Without a doubt, construction work is among the most dangerous professions in the U.S. Working from great heights, sometimes from faulty support structures, while using power tools and heavy equipment certainly seems extremely hazardous. However, when it comes to work-related fatalities in Alabama, even our Tuscaloosa workers’ compensation lawyers were initially surprised that there seems to be a higher risk involved in transportation.
According to 2013 numbers from the Bureau of Labor Statistics (BLS) about the 78 fatal workplace injuries for that year, the majority were caused by the following events:
• Transportation incidents (42)
• Falls, slips, trips (11)
• Violence and other injuries by persons or animals (11)
Since many workers drive on company business, common roadway accidents play a contributing role in the number of work-related transportation fatalities, with a lack of seat belt use, speeding and alcohol cited as factors. However, earlier analyses of these accidents cite the three primary causes of vehicle accidents at work zones to be the following:
• Runovers / Backovers represent nearly half of worker fatalities, and about half of those fatalities were caused by workers struck by construction vehicles.
• Vehicle Collisions are the second most common cause, typically involving vehicles or mobile equipment.
• Caught In Between or Struck by Object Accidents are the third most common cause. As the name implies, they involve workers who become caught between or struck by construction equipment and objects.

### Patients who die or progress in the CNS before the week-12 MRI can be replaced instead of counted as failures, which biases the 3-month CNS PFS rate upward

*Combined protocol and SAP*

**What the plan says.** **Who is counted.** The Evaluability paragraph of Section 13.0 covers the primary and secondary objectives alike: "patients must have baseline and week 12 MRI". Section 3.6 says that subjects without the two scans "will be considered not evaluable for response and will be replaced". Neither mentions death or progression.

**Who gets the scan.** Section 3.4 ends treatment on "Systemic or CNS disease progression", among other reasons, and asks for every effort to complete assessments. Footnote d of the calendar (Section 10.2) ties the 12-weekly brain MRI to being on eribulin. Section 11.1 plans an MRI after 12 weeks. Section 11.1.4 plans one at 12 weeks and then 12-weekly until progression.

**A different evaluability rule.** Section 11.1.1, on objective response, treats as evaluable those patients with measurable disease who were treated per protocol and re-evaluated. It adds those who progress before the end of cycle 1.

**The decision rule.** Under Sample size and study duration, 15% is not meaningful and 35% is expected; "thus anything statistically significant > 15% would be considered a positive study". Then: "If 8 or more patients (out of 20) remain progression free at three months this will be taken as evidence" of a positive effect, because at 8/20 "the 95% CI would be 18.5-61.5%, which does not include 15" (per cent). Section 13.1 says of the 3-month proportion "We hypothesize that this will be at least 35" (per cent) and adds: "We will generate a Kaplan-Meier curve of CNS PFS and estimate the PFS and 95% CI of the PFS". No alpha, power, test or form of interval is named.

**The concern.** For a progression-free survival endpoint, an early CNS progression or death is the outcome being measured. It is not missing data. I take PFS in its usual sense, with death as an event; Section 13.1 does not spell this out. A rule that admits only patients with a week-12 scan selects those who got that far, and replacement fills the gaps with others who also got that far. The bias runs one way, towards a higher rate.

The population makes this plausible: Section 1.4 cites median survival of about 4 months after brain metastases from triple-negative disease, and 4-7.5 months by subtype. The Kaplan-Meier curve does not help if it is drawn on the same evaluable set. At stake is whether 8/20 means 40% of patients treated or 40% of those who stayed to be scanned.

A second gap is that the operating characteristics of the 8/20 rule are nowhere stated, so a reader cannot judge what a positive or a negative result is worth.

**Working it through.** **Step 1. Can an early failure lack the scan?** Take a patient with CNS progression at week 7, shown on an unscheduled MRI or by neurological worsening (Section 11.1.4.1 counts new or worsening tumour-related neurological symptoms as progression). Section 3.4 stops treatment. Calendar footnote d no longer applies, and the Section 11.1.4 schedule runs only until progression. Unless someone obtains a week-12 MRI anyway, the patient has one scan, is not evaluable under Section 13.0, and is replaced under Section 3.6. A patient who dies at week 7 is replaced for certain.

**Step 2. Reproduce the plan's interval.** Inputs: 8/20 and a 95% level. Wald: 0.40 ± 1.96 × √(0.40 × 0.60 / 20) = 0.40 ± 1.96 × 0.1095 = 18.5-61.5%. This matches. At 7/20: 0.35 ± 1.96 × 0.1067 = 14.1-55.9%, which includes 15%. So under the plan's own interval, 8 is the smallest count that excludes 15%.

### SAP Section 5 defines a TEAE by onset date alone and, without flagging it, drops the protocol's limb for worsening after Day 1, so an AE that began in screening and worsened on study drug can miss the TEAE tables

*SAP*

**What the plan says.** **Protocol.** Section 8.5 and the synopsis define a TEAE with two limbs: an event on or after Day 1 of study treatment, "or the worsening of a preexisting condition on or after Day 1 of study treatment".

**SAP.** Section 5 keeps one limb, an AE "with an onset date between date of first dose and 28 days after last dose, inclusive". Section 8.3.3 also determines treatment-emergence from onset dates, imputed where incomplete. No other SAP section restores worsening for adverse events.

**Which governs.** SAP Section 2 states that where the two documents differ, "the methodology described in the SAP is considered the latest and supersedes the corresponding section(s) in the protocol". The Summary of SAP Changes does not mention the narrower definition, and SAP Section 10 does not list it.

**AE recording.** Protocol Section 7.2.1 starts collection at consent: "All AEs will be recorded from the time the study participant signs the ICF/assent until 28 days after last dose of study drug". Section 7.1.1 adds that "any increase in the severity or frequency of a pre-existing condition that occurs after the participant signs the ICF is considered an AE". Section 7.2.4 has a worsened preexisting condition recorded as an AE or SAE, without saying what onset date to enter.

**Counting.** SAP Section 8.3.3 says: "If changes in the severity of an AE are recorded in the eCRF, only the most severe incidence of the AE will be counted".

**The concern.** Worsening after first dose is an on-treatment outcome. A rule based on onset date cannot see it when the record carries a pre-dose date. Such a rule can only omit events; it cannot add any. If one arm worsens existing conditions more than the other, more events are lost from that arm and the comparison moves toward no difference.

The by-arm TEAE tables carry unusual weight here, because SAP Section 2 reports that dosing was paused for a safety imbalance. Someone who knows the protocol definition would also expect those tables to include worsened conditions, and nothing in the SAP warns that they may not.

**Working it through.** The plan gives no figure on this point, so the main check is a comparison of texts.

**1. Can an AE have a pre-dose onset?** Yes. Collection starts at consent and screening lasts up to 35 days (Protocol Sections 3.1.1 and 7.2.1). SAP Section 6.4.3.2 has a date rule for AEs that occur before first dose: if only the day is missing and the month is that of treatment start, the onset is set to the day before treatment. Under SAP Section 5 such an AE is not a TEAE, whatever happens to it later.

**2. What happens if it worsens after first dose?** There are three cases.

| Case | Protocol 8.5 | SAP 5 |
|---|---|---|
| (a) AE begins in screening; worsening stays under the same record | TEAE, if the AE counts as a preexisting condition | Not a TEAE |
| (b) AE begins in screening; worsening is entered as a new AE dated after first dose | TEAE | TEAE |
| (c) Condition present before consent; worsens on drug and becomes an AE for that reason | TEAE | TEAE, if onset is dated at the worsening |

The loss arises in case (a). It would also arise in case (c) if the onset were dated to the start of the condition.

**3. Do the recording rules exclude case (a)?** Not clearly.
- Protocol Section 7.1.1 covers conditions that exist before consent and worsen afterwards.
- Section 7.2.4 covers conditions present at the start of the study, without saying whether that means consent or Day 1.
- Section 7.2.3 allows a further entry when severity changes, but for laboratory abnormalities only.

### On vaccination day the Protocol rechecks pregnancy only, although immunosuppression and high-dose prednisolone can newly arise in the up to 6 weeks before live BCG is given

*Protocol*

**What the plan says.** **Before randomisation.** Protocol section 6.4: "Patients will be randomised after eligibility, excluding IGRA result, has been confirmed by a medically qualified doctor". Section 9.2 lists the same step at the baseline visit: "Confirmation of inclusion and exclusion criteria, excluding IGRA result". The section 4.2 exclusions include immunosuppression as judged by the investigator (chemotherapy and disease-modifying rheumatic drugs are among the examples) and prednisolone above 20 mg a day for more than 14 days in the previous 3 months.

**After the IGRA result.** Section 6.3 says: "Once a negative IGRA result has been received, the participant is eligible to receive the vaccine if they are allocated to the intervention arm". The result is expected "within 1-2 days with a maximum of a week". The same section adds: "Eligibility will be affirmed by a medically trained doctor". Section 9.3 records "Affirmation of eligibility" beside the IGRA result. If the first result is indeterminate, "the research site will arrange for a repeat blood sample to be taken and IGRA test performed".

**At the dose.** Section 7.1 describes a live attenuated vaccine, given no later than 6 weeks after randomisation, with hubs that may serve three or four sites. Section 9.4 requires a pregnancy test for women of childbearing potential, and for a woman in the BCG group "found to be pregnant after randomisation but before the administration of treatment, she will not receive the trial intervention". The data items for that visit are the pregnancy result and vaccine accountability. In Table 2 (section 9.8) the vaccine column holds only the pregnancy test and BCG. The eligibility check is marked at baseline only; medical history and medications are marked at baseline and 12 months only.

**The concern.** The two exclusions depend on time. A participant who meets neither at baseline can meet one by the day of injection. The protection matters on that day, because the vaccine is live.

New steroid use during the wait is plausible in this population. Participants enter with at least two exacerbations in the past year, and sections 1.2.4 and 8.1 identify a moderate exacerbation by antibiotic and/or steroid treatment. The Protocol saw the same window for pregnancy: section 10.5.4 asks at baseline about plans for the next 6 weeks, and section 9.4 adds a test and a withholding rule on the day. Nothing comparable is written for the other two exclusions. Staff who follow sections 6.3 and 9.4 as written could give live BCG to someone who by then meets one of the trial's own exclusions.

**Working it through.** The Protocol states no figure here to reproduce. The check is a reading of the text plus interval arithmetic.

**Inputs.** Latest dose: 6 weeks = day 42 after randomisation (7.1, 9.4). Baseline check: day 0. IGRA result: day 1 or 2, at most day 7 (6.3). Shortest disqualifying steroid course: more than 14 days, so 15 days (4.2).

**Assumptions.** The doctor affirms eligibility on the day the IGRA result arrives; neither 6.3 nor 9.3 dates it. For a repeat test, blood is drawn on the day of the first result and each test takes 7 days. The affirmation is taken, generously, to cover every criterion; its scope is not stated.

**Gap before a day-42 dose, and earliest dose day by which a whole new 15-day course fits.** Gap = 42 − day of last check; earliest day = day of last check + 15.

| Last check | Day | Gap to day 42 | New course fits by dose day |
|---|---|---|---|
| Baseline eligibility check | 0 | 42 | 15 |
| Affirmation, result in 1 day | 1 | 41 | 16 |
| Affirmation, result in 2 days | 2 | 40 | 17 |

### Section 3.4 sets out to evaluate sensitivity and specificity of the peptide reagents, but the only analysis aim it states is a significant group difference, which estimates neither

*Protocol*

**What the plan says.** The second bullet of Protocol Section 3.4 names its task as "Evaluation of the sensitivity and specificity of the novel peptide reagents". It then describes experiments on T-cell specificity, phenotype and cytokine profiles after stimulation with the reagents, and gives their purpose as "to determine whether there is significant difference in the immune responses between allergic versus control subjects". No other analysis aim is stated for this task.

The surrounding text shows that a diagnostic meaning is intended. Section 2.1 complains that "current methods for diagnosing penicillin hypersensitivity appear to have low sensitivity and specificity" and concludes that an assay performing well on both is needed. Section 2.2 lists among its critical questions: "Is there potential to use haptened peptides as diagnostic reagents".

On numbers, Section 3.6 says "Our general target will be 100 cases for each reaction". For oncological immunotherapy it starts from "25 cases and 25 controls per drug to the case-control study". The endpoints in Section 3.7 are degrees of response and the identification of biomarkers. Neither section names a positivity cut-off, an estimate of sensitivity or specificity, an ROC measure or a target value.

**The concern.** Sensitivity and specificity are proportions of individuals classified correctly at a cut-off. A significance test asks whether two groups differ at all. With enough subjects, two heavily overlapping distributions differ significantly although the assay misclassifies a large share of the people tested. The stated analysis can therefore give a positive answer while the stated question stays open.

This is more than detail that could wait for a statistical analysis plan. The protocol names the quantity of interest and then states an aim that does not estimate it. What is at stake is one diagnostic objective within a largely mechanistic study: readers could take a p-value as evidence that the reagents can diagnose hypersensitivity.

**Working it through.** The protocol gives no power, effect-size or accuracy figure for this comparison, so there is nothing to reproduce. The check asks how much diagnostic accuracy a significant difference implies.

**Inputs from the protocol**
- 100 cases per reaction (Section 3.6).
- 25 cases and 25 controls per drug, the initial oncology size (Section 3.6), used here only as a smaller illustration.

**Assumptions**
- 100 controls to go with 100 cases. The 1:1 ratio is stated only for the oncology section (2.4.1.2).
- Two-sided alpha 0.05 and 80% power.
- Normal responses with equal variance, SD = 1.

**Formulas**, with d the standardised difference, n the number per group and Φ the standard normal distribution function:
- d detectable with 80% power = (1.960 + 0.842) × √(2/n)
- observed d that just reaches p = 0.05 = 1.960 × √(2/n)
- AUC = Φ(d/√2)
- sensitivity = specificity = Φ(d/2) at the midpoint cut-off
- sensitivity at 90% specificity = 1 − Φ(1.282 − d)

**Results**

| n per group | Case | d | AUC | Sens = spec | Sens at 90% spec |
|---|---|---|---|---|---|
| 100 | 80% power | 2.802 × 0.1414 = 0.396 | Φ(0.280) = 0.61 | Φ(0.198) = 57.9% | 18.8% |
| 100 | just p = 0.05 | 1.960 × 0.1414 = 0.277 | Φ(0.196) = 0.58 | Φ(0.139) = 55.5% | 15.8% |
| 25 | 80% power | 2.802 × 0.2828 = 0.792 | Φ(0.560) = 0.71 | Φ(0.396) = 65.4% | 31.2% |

Injuries or fatalities that are sustained during work-related traffic accidents generally qualify for workers’ compensation benefits, but claims can become complicated by issues pertaining to standard traffic accident claims — particularly when another driver actually caused the accident. Additionally, injury victims can potentially face workers’ compensation claim denials in some cases.
Alabama workers’ compensation law clearly states that negligence is not a factor in the claims process. For example, a distracted worker who walks behind a moving construction vehicle still qualifies for benefits under the law. On the other hand, the law allows denial of benefits under certain situations — primarily fraud or drug use by victims. So, if that distracted worker was not distracted, so much as intoxicated after a three-beer lunch, benefits are likely to be denied.
Cases like this are not always as clear-cut as they appear on the surface. An apparently-drugged worker might have just started taking prescription medications with no prior warning of intoxicating side effects. In fact, intoxication or drowsiness might not even be a known side-effect of that particular drug. As a general rule, workers who are denied workers’ compensation benefits should make it a practice to seek legal advice before accepting the denial.
Work Zone Crash Data, U.S. Department of Transportation, Federal Highway Administration
Other Blog topics:
Birmingham Construction Injuries and Scaffolding Dangers, Birmingham Workers’ Compensation/Work Injury Blog